Such a term can only have contractual validity if it exists, within the terms of the Contract between the borrower and the Financial Institution, as a term subordinate to the principal agreement between them; it cannot be introduced post-contract by the Financial Institution on the basis that it is part of their interest charging policy.


(b)


IF
a term exists within the Contract between the borrower and the Financial Institution that limits the effect of a lump sum payment by the borrower against the Mortgage Loan Outstanding, by exempting the Financial Institution from reducing the interest charged until the end of the year (i.e. they continue to charge interest on the full amount of the Loan Outstanding at the start of the year, as instanced in Illustration 4 for Couple A in Section 6.4 above), —— THEN such a term constitutes an exemption clause within the Contract. Such a term can result in a great hardship being imposed on the borrower; this is clearly evident from the comparison between Illustration 4 and Illustration 5 in Section 6.4 above.

(i)

In the general course of events the contract document that sets out the terms of a Mortgage Contract is merely delivered to the borrower; it is not signed by him. In order that such a term (limiting clause) should become binding as part of the Contract between the borrower and the Financial Institution, it must have been brought to the borrower’s attention before or at the time the contract was made. The Financial Institution would be burdened with providing objective proof that such was the case.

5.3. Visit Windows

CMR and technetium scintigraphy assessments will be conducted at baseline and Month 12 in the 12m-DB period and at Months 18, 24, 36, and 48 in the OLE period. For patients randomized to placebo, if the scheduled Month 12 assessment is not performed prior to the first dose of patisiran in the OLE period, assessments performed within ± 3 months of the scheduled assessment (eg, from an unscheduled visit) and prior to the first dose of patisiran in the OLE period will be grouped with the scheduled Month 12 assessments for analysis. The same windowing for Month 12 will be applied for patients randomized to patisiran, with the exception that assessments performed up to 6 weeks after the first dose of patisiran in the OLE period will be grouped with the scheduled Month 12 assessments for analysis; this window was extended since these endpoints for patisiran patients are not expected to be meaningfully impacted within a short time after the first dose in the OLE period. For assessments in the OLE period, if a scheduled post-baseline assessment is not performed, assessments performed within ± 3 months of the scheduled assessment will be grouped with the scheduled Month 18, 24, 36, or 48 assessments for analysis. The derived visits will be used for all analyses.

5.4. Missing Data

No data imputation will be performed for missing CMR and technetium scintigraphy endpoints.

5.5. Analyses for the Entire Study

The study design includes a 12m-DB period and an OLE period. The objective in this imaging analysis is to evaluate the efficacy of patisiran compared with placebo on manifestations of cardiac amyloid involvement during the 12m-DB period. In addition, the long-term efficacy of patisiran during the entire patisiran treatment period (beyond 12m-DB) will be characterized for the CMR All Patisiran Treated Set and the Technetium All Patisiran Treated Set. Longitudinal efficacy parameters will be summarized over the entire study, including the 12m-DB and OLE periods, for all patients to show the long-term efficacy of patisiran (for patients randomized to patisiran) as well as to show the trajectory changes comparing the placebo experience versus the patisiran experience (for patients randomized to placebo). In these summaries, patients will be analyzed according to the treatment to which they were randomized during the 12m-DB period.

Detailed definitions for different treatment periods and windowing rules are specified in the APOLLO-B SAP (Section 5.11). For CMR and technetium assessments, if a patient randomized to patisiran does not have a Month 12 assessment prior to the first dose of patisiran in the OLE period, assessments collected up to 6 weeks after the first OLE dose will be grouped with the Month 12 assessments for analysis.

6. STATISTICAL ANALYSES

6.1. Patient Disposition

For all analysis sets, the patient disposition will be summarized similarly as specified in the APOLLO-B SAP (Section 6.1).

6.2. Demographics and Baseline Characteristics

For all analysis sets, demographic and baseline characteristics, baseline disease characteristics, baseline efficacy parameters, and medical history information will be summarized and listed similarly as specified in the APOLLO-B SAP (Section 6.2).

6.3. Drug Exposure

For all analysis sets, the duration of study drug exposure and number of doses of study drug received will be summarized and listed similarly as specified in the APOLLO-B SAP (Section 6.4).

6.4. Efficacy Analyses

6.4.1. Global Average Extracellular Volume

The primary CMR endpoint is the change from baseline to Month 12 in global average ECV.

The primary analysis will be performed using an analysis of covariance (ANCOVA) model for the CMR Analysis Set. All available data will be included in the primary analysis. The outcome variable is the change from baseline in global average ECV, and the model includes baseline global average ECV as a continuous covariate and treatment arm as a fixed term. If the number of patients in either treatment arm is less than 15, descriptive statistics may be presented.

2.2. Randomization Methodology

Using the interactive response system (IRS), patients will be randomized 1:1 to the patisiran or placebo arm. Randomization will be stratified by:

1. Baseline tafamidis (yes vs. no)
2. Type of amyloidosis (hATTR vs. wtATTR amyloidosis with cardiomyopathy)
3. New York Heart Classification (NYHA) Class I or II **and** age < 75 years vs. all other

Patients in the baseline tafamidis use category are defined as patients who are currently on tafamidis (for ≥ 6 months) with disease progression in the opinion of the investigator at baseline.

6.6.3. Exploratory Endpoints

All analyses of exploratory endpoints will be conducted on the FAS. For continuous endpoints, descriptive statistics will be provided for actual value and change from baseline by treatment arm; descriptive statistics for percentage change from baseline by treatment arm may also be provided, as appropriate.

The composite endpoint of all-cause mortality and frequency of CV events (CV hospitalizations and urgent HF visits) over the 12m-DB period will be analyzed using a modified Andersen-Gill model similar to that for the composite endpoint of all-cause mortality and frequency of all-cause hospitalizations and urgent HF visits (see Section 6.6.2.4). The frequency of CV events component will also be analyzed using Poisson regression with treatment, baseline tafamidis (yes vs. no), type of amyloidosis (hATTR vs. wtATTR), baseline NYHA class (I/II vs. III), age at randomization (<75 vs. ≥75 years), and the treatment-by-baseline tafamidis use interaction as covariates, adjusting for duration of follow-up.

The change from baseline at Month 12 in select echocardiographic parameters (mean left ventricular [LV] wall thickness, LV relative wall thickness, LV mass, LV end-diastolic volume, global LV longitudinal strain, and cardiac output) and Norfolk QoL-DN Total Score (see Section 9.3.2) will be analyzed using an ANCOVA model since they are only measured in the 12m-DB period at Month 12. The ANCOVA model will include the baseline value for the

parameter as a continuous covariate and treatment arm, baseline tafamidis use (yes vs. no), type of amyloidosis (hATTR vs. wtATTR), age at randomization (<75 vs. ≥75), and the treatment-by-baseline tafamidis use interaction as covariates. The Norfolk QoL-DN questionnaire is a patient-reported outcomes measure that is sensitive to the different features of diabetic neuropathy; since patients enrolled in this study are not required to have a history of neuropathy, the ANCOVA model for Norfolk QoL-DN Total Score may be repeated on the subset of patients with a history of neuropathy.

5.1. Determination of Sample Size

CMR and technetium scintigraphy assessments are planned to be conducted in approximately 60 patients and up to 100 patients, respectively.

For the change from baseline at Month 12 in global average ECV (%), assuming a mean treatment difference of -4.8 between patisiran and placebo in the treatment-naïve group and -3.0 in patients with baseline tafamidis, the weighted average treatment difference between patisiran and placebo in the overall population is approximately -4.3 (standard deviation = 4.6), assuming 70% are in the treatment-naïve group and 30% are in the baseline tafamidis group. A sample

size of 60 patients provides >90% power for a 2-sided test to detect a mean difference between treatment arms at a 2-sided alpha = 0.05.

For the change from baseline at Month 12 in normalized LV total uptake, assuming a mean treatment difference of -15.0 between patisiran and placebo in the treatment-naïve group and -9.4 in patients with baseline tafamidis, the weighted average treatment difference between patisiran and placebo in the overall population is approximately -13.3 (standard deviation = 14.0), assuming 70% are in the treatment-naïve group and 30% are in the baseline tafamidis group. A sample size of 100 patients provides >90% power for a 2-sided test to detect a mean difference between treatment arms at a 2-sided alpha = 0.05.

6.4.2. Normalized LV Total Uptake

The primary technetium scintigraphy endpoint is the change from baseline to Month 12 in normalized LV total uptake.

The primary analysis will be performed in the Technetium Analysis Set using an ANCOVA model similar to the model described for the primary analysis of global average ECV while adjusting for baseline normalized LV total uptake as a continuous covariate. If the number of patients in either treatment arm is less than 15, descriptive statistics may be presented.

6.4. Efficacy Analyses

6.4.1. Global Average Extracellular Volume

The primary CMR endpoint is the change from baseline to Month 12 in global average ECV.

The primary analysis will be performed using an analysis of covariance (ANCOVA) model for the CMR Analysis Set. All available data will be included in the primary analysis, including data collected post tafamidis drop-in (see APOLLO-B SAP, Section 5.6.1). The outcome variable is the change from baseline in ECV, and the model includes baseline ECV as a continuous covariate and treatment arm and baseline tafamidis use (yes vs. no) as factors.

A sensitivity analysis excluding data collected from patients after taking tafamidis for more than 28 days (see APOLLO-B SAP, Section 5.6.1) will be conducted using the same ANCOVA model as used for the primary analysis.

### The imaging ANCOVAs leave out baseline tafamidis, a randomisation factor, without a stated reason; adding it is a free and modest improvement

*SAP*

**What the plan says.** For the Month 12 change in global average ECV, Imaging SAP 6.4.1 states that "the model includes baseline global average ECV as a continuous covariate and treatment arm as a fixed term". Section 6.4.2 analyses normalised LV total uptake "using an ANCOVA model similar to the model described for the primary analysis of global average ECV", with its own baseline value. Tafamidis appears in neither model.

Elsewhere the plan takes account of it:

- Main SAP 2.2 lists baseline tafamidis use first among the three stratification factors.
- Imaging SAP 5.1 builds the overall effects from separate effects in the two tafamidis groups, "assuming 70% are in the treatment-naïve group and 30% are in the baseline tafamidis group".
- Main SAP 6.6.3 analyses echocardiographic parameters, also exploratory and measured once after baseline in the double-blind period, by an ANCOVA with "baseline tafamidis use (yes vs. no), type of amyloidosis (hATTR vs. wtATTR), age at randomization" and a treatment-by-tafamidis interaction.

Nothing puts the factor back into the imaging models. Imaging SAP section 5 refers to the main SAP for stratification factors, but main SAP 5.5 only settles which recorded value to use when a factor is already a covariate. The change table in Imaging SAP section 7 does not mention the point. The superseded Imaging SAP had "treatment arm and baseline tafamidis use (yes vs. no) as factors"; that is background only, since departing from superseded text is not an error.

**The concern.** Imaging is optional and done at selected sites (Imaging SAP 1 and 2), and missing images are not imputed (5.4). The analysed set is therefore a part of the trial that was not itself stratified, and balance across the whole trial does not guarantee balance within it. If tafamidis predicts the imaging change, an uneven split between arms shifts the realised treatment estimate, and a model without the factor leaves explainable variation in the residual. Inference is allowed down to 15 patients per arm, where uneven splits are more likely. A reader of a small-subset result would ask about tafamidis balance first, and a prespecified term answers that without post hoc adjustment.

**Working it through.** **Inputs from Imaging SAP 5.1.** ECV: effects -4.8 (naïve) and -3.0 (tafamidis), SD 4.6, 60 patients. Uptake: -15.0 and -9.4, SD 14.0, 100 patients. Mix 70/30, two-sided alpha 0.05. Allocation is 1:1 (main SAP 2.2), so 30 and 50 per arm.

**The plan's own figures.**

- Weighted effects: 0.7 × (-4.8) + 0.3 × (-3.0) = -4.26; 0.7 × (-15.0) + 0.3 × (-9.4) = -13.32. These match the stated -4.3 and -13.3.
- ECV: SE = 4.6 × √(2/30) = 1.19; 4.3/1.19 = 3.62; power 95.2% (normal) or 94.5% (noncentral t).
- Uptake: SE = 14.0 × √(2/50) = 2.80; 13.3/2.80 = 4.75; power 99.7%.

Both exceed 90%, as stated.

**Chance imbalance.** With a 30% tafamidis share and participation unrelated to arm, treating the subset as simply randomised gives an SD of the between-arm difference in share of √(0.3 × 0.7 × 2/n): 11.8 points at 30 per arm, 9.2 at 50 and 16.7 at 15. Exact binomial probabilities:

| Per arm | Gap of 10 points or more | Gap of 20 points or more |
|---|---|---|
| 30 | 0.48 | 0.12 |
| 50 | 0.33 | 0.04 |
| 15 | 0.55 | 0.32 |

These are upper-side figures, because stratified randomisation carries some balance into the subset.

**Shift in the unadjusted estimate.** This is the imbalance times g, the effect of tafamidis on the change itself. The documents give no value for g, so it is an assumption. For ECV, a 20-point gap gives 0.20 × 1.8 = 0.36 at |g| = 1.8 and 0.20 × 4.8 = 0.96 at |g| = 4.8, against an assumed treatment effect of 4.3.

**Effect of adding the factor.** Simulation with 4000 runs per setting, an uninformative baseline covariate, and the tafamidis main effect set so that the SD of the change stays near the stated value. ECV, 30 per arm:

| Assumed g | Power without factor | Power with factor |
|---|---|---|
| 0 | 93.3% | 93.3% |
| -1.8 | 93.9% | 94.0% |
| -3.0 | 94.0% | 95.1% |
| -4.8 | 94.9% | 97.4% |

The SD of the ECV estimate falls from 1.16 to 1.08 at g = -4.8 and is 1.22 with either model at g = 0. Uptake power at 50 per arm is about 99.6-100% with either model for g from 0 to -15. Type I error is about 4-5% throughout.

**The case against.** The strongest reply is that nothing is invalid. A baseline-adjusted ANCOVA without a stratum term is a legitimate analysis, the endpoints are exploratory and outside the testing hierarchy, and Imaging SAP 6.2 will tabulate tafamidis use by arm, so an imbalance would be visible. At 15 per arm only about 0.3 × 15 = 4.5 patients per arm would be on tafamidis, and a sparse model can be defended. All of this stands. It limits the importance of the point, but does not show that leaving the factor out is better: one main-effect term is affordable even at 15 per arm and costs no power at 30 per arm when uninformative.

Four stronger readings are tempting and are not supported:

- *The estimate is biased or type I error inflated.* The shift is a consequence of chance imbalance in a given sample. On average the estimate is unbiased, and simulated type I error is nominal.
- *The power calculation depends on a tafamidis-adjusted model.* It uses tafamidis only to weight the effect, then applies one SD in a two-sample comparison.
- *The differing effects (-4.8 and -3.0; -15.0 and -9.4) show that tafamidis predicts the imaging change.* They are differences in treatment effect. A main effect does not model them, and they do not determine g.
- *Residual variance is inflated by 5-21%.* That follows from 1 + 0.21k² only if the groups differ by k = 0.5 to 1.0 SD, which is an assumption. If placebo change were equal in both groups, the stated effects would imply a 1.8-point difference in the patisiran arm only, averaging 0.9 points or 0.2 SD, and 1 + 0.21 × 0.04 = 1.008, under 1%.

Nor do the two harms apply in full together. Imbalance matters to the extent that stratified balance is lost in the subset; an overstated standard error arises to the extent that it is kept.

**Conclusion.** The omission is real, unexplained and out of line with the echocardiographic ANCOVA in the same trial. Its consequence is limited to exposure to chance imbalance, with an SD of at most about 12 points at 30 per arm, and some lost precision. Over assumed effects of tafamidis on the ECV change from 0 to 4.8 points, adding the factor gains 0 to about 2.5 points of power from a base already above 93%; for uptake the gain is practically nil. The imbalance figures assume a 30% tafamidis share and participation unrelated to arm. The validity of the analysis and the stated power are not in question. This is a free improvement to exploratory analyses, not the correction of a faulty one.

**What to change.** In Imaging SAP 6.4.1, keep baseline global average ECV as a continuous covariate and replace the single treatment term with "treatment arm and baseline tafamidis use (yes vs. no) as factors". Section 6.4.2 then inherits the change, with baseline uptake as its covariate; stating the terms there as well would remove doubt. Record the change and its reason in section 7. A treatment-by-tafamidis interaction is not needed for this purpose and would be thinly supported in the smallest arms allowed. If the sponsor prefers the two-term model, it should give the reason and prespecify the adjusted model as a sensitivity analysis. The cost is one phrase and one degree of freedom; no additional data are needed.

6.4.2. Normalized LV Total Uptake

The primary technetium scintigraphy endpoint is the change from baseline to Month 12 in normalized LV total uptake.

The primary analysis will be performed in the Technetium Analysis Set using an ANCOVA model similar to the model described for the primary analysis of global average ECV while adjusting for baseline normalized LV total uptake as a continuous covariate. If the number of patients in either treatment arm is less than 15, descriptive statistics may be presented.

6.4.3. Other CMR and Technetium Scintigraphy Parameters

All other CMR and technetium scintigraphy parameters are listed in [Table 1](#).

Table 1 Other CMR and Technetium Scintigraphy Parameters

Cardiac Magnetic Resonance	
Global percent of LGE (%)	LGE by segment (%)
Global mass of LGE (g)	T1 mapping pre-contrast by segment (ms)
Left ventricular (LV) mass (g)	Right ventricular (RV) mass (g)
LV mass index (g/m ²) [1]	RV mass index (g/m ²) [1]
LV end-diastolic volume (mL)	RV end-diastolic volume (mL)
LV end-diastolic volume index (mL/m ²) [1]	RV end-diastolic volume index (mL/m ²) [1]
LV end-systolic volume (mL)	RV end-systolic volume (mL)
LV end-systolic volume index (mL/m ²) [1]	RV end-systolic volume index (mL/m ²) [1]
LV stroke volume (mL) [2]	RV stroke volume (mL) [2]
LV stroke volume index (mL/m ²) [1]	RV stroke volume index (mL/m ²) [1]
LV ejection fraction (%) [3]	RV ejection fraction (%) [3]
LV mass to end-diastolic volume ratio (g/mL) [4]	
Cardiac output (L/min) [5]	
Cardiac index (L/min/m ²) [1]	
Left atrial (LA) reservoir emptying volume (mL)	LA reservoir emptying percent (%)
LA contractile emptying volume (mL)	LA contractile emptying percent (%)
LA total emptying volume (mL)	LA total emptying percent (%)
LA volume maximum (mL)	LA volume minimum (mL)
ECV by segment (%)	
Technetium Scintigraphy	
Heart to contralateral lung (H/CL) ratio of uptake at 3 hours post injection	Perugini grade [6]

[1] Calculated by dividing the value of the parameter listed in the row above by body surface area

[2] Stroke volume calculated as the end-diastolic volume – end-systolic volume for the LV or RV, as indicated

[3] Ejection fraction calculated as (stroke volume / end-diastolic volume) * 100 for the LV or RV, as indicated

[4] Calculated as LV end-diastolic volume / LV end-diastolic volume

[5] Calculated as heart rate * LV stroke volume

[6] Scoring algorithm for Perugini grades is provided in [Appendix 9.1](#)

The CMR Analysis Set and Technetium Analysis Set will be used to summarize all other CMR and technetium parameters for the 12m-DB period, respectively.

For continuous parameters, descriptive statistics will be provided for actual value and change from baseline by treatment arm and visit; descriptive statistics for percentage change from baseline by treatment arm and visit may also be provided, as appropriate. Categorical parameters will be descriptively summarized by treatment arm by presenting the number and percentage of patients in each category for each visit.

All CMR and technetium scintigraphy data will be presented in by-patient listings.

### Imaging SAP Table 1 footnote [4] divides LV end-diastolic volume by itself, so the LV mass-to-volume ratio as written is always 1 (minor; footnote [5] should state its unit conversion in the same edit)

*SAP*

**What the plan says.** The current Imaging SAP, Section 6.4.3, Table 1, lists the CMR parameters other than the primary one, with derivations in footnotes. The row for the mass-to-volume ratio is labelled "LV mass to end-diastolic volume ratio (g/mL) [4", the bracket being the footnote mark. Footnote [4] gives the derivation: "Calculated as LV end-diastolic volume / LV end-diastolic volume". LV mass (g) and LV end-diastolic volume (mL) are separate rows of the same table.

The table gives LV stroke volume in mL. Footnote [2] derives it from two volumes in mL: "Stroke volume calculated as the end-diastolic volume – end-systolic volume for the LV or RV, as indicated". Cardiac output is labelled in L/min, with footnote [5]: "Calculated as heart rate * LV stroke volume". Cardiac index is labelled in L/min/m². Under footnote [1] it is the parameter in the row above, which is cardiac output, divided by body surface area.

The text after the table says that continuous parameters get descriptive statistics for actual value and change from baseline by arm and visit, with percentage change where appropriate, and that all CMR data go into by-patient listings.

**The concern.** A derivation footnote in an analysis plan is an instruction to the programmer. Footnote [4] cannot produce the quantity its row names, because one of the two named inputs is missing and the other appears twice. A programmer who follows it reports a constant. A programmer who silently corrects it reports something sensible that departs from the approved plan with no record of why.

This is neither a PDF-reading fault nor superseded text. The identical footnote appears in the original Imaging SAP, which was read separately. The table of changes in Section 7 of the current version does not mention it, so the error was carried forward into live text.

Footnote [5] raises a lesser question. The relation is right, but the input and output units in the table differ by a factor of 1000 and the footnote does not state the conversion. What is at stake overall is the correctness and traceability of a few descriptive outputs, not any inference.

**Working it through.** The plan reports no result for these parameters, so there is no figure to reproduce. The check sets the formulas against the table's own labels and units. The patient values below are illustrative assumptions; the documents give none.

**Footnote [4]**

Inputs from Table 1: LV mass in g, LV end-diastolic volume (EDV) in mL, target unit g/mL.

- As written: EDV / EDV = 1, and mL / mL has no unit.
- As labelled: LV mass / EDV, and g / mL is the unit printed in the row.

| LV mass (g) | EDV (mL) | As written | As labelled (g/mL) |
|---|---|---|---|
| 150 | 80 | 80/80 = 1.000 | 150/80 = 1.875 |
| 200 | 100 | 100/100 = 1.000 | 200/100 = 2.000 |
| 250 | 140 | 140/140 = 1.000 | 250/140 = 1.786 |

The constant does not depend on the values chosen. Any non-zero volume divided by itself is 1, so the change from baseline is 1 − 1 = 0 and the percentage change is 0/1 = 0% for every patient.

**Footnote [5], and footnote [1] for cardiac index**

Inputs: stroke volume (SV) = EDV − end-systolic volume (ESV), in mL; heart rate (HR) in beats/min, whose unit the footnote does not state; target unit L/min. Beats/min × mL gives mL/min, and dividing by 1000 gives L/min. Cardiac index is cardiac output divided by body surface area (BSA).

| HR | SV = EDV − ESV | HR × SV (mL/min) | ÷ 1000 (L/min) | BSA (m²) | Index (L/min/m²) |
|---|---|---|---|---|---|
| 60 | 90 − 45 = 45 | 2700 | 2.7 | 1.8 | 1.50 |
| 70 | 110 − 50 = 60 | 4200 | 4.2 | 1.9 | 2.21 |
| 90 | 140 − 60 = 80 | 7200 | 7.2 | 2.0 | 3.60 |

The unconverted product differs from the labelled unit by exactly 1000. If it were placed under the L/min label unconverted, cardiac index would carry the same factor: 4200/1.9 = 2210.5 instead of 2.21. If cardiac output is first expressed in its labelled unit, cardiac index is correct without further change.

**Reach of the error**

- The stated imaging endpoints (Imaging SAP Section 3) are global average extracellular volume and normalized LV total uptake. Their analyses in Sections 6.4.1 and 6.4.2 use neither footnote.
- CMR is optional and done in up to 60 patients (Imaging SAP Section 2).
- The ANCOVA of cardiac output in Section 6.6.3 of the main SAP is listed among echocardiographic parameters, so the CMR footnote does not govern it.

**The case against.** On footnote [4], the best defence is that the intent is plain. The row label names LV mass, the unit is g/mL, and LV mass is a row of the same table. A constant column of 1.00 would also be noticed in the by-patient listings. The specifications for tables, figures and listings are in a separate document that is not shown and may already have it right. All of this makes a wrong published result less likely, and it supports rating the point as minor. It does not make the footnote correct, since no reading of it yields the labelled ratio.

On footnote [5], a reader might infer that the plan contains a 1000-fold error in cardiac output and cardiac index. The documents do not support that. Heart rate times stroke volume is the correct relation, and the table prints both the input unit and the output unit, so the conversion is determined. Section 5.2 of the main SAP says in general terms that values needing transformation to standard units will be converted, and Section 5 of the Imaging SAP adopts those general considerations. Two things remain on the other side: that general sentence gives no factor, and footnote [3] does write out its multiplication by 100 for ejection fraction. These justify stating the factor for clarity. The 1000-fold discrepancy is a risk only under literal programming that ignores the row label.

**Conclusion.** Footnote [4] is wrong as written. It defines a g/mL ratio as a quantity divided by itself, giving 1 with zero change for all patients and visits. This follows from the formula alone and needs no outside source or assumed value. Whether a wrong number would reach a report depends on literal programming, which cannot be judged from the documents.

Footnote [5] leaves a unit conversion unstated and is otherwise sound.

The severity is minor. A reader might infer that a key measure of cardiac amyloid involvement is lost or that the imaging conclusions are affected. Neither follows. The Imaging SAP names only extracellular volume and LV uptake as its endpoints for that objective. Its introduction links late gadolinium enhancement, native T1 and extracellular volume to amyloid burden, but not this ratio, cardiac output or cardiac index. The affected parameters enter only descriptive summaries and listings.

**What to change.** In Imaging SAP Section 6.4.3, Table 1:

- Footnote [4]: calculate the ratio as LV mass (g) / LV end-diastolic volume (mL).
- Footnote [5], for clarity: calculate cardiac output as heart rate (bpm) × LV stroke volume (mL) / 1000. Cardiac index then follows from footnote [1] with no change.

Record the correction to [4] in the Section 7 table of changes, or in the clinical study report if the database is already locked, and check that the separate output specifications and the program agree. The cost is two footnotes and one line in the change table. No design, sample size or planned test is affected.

(See Section 2.2.2: The Exemption Clause.)

(ii)

A Mortgage Contract is also a Standard Form Contract. The Financial Institution would therefore (notwithstanding the presence of signature) be burdened with showing that such an exemption clause within the Contract was fairly brought to the attention of the borrower and explained, prior to or at the time of contract, before it would be given contractual effect.

(See Section 2.2.3: The Standard Form Contract.)


(c)


The party putting forward a contract document (i.e. the proferens) prudently sets out, within its terms, subsidiary clauses to cover the various eventualities which, he knows from his experience, are likely to occur throughout the course of the contract.


The circumstance whereby a borrower will pay off a lump sum against the Amount Outstanding on his Mortgage Loan is a very likely eventuality indeed.

The circumstance, whereby the borrower will pay off his Mortgage Loan entirely (i.e. redeem the Mortgage) before the end of the Mortgage Term, is also a very likely eventuality.

So too is the circumstance whereby the borrower / investor will encash (exit) his Endowment Policy or Life Assurance Policy before it reaches maturity.


These eventualities, and the likelihood of same, are facts well known to the Financial Institution.


If the Financial Institution wishes to impose onerous conditions on the borrower / investor should such circumstances unfold then it must do so within the terms of the Contract (and such a limiting condition must itself be capable of being determined).


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Also, as we have already shown in (b) above, onerous conditions linked to such eventualities must, by reason of their ‘exemption clause’ nature, be brought to the attention of the borrower and explained prior to or at the time of contract, before they can be given contractual effect.